Your doctor may suggest one or more of the following special tests for constipation:
Plain x-ray of the abdomen (also known as a KUB)
This is a single or set of x-rays that can give your physician a rough idea if there is a lot of stool present. It may also indicate if the colon is dilated. This type of x-ray is also obtained prior to a barium enema which is described below.
Anorectal manometry or motility test
This test determines if the nerves and muscles responsible for passing a bowel movement are working together. It is performed by inserting a very small balloon at the end of a catheter into the rectum and blowing up the balloon. The response to inflating the balloon determines if the nerves and muscles are working together properly. Relaxation of the anal muscles, known as the anal sphincter, after inflation of the balloon should occur.
This is an x-ray test where barium or another type of contrast is inserted via a catheter into the rectum and x-rays of the abdomen are taken. The test may or may not require a special bowel preparation to clean out the bowel before the test. This test is used to diagnose a blockage in the intestine or an area that may be narrowed or abnormal. It is also used in the diagnosis of Hirschsprung’s disease.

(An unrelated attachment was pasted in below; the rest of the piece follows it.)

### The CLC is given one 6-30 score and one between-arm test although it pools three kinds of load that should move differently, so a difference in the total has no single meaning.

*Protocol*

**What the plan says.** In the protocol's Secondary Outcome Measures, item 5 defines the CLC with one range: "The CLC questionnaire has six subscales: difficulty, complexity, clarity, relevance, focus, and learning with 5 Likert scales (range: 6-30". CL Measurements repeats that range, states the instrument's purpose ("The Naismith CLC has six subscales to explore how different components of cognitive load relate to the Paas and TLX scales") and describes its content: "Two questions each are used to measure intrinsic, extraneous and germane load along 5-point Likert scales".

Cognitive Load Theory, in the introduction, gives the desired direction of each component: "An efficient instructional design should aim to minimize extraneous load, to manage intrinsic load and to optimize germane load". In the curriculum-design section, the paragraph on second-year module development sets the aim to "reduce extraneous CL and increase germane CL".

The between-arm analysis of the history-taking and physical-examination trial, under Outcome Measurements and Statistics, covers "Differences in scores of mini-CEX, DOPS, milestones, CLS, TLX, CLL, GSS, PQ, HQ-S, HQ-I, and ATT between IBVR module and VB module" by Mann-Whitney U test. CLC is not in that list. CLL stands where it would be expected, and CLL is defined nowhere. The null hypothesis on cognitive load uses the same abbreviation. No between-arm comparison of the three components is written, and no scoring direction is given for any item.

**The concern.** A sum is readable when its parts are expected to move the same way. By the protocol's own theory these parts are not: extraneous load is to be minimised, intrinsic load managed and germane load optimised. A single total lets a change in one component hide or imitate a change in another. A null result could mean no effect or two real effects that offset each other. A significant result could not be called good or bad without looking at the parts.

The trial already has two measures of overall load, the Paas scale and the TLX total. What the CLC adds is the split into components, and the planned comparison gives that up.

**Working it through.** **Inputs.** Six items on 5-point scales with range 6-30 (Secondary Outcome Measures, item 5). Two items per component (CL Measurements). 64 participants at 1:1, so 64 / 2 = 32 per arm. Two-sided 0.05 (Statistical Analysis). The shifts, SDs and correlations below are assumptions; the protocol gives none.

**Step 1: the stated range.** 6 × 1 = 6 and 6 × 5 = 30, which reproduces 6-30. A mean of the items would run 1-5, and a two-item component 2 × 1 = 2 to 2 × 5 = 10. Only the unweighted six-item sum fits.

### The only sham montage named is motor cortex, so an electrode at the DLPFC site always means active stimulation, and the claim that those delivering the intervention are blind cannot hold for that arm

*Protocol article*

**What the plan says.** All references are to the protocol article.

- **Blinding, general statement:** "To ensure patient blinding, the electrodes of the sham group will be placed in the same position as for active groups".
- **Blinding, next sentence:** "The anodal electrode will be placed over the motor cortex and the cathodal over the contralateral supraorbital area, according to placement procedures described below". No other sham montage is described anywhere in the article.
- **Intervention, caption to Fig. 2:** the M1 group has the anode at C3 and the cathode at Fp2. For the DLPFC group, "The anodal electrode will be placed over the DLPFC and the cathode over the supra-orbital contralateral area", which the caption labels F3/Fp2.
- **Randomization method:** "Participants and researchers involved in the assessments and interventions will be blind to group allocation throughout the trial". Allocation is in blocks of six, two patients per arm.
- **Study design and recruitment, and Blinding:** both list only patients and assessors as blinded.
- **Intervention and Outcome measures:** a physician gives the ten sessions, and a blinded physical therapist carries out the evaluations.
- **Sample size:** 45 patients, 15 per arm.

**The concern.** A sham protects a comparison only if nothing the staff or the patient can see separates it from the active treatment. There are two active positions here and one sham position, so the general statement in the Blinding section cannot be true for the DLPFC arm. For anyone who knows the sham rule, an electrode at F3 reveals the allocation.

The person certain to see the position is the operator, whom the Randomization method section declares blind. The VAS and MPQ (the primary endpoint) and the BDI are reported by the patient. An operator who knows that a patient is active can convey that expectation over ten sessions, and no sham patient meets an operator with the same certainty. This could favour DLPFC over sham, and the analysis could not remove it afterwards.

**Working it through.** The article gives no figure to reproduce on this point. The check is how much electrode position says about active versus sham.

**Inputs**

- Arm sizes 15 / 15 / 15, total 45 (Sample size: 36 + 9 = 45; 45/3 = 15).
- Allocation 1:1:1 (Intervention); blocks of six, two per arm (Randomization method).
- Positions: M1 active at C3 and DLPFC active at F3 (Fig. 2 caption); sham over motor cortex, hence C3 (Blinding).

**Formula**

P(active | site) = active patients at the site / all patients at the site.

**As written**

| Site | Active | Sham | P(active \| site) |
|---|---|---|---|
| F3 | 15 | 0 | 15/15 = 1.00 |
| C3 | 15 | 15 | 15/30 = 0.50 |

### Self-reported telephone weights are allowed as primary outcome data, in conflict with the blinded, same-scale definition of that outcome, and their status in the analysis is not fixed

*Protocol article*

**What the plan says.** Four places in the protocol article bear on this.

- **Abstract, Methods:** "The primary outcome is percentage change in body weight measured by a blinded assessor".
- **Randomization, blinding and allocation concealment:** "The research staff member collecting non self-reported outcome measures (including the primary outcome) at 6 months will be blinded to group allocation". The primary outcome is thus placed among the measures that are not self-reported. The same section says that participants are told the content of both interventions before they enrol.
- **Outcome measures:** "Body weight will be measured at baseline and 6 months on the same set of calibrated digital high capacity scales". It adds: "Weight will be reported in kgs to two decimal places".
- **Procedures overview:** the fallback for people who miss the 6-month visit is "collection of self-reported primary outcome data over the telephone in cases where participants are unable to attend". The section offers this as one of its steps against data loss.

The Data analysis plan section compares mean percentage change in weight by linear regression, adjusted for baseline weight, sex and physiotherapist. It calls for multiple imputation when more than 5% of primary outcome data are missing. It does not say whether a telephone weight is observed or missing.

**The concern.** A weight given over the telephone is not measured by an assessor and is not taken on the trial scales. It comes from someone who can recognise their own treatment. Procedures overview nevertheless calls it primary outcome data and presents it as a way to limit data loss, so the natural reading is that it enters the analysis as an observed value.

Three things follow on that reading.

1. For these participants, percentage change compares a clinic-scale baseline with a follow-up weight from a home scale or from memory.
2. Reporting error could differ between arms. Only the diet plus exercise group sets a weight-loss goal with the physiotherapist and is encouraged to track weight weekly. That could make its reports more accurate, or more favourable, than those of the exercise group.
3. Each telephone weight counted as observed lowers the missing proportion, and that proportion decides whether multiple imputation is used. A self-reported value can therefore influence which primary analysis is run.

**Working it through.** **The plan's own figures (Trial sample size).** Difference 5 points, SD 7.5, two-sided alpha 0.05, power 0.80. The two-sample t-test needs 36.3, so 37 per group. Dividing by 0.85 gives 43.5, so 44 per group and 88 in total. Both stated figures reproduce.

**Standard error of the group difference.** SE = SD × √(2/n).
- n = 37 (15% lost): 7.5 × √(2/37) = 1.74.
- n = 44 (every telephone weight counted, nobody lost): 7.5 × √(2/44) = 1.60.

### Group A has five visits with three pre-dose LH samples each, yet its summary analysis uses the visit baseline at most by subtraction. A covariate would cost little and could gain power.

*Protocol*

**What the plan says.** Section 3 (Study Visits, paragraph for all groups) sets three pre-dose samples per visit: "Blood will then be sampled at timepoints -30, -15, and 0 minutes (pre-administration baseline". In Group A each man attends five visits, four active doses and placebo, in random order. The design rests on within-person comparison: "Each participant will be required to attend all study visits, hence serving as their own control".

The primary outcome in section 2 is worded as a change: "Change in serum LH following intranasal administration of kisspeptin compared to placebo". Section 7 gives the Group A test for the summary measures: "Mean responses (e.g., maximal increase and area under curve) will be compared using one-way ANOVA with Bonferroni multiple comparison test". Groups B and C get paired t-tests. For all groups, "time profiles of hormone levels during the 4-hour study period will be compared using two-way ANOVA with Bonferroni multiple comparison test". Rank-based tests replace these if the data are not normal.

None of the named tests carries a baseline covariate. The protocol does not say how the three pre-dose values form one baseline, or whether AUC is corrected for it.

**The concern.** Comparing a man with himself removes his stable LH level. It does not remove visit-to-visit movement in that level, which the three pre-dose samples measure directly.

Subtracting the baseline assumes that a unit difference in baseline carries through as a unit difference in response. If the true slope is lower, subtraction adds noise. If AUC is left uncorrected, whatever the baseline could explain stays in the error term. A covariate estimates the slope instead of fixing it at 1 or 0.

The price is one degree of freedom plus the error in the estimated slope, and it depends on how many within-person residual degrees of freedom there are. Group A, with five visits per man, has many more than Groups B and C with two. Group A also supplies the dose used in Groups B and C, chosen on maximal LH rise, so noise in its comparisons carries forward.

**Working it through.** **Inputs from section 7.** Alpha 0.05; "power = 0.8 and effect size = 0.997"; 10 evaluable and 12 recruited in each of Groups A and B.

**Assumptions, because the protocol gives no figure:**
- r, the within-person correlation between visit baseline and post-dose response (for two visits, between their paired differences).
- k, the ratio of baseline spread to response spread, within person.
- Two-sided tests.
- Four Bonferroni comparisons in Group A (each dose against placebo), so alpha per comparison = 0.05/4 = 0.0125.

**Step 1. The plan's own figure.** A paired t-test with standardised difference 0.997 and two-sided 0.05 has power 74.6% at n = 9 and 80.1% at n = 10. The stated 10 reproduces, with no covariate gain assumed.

This is a test where a small (pinch) biopsy is performed from the lining of the rectum to determine if normal nerve cells are present in its walls. The sample of tissue that is obtained is examined under the microscope looking for ganglion cells, which are special nerve cells. If they are absent then the diagnosis of Hirschsprung’s disease is made.
Transit study or marker study
This test is performed to determine if the reason for constipation is due to slow movement throughout the colon or just in the last part of the colon known as the rectum. Plastic markers, which can be seen on x-ray, are swallowed and then several x-rays are performed over the next 4-7 days to determine how long it takes them to pass through the GI tract. Patients with normal motility pass the majority (>80%) of the markers within 5 days. If the markers are not passed but are found to remain throughout the colon, this suggests slow transit of the entire colon. If the markers do not pass and are clustered in the rectum, this may indicate a problem in the rectum only.
This is an endoscopy of the lower GI tract. This test is usually not indicated for the evaluation of routine constipation in children. This test may be helpful if children have blood in their bowel movements not due to a fissure or straining or other concerns on history or physical exam to suggest inflammatory bowel disease and is also used for placing a colonic manometry catheter if necessary (see below).
This is a specialized test done in children who have continued problems with intractable constipation despite adequate medical therapy. It involves placing a catheter at the time of colonoscopy to determine whether there are normal contractions in all parts of the colon. The test requires a period of prolonged monitoring of the contractions of the colon after placement of the catheter. This test is used to establish the diagnosis of colonic pseudo-obstruction in children, a very rare condition.